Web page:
Local jobs and public revenues are being lost due to outdated coastal zoning designations that prevent the Humboldt Bay Harbor, Recreation & Conservation District from leasing its property and providing economic development opportunities for our community. The Harbor District and our leasing agent have turned away many prospective tenants ranging from manufacturers to wholesale distributors because of this restriction on land use.
Other private and public coastal property owners in the City of Eureka and in the county are being impacted as well. We can’t speak for them, but we know that the Harbor District is losing out on rental income needed to support the existing infrastructure because of this barrier; and just as importantly, local residents are losing out on potential jobs.
We’re also alarmed at the declining state of many industrial buildings around Humboldt Bay as they sit vacant. Without tenants to use and maintain them, these important industrial assets, like the buildings, infrastructure and docks at former pulp mills, are deteriorating. These buildings and their associated electric, water, sewer and road infrastructure need to be utilized immediately or they risk becoming degraded to the point where they cannot be used at all.
Here’s the problem. The Harbor District’s 140-plus acres of property on the Samoa Peninsula are designated “coastal-dependent industrial” (CDI) in the Humboldt Bay Area Plan. CDI properties can only be used by tenants that directly require access to the bay, such as fishing, aquaculture, shipping, fuel terminals and facilities for offshore oil rigs.
Even uses most would consider CDI compliant such as wood-products manufacturers by the bay (i.e. pulp and lumber mills) are currently determined to be non-compliant and thus cannot be sited on CDI land. One local company that manufactures posts for vineyards wanted to lease from us. Since they only ship by truck, they didn’t qualify—even though they hope to increase their sales enough to ship by sea in the future.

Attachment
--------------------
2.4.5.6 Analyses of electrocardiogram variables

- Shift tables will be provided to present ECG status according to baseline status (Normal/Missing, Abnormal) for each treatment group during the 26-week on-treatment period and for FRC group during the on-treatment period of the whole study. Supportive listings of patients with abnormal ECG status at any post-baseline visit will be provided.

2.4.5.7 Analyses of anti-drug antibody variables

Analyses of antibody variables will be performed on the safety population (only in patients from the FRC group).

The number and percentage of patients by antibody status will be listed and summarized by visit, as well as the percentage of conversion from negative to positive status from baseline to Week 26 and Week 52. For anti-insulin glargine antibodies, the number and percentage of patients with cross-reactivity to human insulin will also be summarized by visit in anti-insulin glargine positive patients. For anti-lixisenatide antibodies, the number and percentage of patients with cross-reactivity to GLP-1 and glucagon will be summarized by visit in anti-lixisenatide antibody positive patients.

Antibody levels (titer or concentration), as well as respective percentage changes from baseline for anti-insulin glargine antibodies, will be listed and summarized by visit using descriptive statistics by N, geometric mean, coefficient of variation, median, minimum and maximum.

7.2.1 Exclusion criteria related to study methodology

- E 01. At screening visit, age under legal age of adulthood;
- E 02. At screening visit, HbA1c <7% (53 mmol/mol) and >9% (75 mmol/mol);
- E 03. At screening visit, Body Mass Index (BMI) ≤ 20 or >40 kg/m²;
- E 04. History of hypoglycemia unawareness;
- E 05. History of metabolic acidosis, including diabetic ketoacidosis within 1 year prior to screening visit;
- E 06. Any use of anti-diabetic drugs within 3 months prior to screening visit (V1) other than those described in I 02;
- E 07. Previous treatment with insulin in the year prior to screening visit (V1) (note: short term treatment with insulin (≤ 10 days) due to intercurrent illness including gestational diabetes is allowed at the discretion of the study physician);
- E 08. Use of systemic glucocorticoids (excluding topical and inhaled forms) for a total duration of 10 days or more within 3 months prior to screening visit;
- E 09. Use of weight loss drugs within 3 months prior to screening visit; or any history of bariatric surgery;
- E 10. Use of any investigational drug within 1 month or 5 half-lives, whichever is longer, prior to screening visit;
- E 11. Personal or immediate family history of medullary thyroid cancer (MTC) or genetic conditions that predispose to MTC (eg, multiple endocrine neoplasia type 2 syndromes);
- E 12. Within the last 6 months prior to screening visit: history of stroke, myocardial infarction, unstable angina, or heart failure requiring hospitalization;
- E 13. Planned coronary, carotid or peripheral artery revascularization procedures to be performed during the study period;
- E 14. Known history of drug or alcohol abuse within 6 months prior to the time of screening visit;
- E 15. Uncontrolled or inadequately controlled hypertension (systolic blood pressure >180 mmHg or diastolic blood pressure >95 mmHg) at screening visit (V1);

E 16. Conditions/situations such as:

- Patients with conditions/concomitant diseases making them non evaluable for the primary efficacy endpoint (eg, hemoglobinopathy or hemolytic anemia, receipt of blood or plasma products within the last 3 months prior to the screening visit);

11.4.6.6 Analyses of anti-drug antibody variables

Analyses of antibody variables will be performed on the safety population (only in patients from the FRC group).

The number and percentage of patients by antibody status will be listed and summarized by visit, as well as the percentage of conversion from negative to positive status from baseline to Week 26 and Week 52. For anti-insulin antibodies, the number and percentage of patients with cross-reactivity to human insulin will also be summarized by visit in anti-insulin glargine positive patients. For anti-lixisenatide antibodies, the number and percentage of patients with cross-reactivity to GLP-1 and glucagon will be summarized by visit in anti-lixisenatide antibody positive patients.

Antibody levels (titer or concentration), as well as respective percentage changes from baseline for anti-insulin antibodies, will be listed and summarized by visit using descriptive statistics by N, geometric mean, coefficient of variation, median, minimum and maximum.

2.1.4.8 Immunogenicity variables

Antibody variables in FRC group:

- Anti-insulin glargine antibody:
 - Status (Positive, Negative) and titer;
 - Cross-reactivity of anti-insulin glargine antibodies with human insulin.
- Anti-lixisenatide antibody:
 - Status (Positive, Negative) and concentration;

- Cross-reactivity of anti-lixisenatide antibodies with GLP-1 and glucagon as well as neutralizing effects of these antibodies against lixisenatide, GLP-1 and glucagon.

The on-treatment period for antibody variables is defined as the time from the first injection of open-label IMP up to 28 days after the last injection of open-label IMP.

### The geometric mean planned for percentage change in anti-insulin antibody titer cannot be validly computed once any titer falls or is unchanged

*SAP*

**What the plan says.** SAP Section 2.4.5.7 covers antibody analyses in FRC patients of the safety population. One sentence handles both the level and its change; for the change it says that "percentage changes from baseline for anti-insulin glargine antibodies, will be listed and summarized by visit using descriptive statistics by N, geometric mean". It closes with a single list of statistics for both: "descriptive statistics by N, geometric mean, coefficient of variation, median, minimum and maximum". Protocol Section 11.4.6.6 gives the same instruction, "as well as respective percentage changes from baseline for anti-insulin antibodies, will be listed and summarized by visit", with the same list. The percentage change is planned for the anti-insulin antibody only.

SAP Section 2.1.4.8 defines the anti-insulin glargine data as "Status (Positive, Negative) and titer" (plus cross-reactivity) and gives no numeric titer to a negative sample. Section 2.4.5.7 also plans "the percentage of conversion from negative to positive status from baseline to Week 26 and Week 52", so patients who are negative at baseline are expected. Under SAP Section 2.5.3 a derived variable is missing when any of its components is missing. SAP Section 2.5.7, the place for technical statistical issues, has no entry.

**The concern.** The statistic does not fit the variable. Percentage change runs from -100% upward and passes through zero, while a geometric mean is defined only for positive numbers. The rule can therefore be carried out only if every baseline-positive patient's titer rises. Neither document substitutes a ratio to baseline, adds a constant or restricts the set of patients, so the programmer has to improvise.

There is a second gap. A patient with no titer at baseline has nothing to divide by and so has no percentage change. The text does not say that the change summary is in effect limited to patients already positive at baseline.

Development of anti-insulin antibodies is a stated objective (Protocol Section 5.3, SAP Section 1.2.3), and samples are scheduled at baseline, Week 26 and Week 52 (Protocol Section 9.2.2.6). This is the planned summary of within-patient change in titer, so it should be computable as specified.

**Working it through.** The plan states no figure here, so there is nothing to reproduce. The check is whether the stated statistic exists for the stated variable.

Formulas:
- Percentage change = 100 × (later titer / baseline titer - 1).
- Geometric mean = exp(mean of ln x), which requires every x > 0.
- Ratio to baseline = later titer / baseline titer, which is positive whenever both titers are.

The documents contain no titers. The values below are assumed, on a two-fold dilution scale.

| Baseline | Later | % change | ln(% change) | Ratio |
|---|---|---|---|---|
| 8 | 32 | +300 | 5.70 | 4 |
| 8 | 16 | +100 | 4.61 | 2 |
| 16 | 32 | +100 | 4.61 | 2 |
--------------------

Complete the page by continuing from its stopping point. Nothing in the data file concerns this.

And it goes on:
The district supports the goal and intentions behind preserving CDI zoning—to maintain essential coastal industrial land for shipping and other uses that require access to the sea. One day, some new type of business we can barely imagine now—perhaps wave energy generators—will need some of this land, and we want much of it to remain available for the future.
With over 1,300 acres of CDI-designated land on Humboldt Bay (compared to 950 acres for the Port of Oakland), and only about four percent or 50 acres in permitted use areas, we have a huge surplus of land reserved for coastal-dependent uses. The City of Eureka recently had an independent market study done which indicated that less than 10 percent (19 acres) of CDI-designated land in the city would be needed for coastal-dependent uses in the next 20 years!
Humboldt County—which has zoning jurisdiction over the Harbor District’s property—is now evaluating future needs for CDI land, and the next update of the local coastal plan will likely include proposals to change CDI designations on many parcels to more general commercial and industrial zoning.
Based on what we have seen, that process will likely take years.
That is why the district is seeking the ability to lease some of our CDI land now, especially our warehouse and shop spaces, to a wider range of industrial or commercial tenants on an “interim use” basis. We’re advocating for interim use approval by the County until the updated local coastal plan is amended and certified by the Coastal Commission.
This will allow us to rent to a broad range of industrial/manufacturing businesses. If a coastal-dependent tenant came along later, we’d move the existing tenant to another site. Coastal-dependent uses will always have priority, and lease terms will reflect this.
The district has been and continues to be committed to making sure that enough coastal industrial land remains available for businesses or other entities that need access to the sea. Given the large amount of coastal industrial land, buildings, docks and other facilities that are vacant—and have been for years—we think that granting interim use status to some of this property is not only prudent, but necessary, for job creation and to avert losing these assets’ potential for future CDI use.